A Gulf War veteran seeks to expose an 1859 surveying error that allowed Texas to snatch more than a half-million acres from New Mexico.
In his 10th book, Santa Fe author Claffey (Morgan Bluestone, 2013, etc.) tells a plainspoken story. Gordon Meese is a New Mexico war veteran and recreational pilot consumed by the injustice that neighboring Texas, back in 1859, took advantage of an inaccurate geographical survey to stage a territorial “land grab,” helping itself to a narrow strip along the 103rd meridian line that contains more than 600 thousand acres—some of which are now valuable oil wells. (Claffey reproduces the documents in question to show unacquainted readers that this is no mere literary invention.) At one point, Gordon explains: “In my mind, the state of Texas is guilty of violating New Mexico’s border by asserting that no surveying error ever occurred.” Meanwhile, Gordon and a rancher acquaintance, Ty Daggett, are transfixed by a new woman in town, beautiful nurse Alysa Cody, who is working at the local hospital but rudderless after a divorce from her cheating husband. To Gordon, she reminds him of the lost love of his life, who left him for a more comfortable existence in the East. Ty has been a heartsick cowpoke in the 20 years since the girl he adored followed through with her pledge to join a Baton Rouge, Louisiana, convent. Dialogue in this short novel sometimes has a tendency to be baldly expository, and there isn’t a great deal to the plot, as Gordon simply backs off from the incipient conflict of a love triangle to pursue his quixotic cause. Indeed, but for brief mentions of cellphones or the Gulf War (“When boundaries are violated, there are consequences. Ask Saddam Hussein about his violation of Kuwait’s border in 1991”), the lean yet easygoing narrative could have taken place at practically any time during the last half of the 20th century. The tale evinces a bluesy-comic undertone that doesn’t belabor itself with excess folksiness or contrived whimsy.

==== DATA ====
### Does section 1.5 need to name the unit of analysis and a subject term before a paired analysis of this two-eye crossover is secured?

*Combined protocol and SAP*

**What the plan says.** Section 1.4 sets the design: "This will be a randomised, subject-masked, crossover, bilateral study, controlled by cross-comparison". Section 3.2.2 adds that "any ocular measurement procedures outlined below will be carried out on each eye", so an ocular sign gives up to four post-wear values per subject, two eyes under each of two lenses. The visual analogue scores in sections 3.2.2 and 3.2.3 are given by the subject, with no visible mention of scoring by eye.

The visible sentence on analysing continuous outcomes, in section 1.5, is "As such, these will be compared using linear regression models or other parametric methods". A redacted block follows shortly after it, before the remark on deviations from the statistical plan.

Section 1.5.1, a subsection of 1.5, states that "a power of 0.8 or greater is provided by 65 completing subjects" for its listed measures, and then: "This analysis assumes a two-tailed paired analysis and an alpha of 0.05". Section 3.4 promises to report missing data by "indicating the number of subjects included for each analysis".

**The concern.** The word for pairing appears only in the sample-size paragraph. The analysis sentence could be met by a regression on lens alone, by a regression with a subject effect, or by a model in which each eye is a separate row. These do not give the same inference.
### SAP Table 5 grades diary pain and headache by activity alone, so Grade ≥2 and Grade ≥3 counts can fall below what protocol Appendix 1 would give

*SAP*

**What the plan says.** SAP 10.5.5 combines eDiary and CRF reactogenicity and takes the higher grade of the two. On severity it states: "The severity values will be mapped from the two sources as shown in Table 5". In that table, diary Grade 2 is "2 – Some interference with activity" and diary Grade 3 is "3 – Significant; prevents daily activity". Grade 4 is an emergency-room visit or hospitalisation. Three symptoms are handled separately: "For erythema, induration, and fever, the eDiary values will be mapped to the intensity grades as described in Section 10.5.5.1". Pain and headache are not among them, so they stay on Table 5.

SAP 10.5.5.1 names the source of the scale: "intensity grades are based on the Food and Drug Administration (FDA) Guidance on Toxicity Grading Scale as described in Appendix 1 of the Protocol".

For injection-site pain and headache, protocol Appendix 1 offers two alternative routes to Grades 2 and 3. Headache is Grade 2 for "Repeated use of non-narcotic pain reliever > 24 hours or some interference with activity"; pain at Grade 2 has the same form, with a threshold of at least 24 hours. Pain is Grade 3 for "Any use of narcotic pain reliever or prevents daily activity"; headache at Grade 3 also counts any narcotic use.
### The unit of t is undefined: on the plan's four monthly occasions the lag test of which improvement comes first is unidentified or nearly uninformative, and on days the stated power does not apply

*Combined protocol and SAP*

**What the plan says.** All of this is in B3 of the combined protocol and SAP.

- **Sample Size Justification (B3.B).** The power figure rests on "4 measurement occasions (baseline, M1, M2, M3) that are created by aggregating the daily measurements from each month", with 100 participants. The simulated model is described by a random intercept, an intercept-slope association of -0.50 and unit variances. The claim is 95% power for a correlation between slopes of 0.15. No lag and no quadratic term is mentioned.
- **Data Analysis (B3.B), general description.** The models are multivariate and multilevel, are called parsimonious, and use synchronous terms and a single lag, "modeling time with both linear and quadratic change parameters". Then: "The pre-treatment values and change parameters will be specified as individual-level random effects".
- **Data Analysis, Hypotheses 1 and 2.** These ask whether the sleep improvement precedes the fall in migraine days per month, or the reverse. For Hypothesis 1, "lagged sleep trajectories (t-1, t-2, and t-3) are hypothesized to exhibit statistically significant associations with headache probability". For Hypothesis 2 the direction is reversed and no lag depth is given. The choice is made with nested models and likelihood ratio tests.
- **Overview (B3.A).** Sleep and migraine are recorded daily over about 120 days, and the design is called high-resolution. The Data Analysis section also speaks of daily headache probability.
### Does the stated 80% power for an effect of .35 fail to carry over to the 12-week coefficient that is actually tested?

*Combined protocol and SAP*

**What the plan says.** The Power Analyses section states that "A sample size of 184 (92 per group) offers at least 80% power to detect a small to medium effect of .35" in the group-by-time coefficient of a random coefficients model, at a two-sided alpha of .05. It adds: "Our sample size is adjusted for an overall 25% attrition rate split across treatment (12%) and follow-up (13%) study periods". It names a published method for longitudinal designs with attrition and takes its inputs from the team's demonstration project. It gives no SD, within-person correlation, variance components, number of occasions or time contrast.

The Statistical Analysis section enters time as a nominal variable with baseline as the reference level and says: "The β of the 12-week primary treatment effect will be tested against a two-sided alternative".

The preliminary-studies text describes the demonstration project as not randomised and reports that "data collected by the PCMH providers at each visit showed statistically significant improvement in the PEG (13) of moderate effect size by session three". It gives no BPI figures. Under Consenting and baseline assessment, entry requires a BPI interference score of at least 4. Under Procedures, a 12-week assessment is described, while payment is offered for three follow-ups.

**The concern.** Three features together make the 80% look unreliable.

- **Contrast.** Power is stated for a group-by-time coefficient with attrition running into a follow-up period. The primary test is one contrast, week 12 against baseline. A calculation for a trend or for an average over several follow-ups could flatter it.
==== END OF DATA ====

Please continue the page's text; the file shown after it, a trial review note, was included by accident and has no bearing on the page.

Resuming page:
A pleasant weekend-getaway read with a quixotic hero and a casual Southwestern flavor.